Walking along the beach in the cool, hazy early-morning Pacific light (by mid-afternoon the sun will be ablaze high in the sky, the temperatures approaching 90, the white sand burning) on our way to the Huntington Beach Pier, Burtynsky remarks, “This is the kind of light I like—even and subdued. People assume that photographers prefer bright light and well-defined shadows, but I prefer even light, because then you can capture a lot of detail. I like situations like now, where there basically aren’t any shadows.”
Burtynsky isn’t exactly known for spontaneous, seize-the-moment street photography; his images of Vermont quarries and the shipyards of China, of expanding deserts and blighted landscapes, for all their implicit political resonance, operate on the register of the sublime. Burtynsky is a formalist who intervenes in matters of political and moral significance, often from the removed perspective of a helicopter: he manages to make environmental devastation astonishingly beautiful and evocative. It can seem as though industry had obliterated the natural order for our viewing pleasure.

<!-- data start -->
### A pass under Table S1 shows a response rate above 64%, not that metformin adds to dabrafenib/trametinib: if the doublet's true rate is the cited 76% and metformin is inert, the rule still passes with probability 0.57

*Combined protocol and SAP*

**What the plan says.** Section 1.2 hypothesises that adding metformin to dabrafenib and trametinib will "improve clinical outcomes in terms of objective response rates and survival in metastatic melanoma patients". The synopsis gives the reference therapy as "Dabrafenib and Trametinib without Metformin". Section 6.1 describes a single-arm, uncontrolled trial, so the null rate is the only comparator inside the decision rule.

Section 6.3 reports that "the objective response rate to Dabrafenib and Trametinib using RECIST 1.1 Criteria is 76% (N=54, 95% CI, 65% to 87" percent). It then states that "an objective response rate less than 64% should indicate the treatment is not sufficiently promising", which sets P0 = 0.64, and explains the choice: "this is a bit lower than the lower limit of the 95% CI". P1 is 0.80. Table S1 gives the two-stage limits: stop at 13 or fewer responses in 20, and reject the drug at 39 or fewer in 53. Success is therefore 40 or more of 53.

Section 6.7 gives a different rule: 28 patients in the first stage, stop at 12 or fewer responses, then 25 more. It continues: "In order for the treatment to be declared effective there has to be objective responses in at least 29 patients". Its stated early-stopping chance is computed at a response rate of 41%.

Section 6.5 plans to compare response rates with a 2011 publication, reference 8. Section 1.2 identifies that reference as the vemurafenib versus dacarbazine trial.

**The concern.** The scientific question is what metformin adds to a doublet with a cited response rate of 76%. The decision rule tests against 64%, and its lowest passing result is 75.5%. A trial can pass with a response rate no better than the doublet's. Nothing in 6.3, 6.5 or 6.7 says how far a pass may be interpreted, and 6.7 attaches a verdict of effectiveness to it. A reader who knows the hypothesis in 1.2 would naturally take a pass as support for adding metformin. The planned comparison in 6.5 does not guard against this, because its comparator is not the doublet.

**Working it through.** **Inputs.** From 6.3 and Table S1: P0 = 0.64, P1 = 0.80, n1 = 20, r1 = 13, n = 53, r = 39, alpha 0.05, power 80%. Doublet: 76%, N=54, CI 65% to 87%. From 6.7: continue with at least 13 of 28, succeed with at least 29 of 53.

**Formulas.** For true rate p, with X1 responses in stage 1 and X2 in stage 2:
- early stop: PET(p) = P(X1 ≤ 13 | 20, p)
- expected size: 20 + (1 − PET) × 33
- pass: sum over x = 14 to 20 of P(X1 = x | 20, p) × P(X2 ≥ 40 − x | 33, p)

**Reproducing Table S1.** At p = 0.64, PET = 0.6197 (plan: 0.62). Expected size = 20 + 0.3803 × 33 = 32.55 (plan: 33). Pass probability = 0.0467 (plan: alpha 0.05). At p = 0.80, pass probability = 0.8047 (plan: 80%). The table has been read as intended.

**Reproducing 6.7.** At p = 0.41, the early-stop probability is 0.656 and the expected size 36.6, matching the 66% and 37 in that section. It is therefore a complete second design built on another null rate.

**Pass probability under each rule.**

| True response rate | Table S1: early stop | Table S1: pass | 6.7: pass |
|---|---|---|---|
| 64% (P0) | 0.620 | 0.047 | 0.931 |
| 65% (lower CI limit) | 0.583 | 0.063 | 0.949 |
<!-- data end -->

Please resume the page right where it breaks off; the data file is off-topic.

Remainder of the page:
Burtynsky’s eye and mind are, however, always restlessly veering toward the big picture. “The Earth should not be called the Earth,” he proclaims as we walk out onto the pier, empty apart from a few fishermen with oily blood and scales–filled buckets casting lines out into the rolling surf. “Scientists think water came to Earth on a frozen comet, but eventually the world was completely covered in water. Life was created in water; life consists largely of water; life will not continue without enough water. The Earth should not be called ‘Earth’; it should be called ‘Water.’” Burtynsky has a relentless and disarming inquisitiveness, and the science of water is at his fingertips.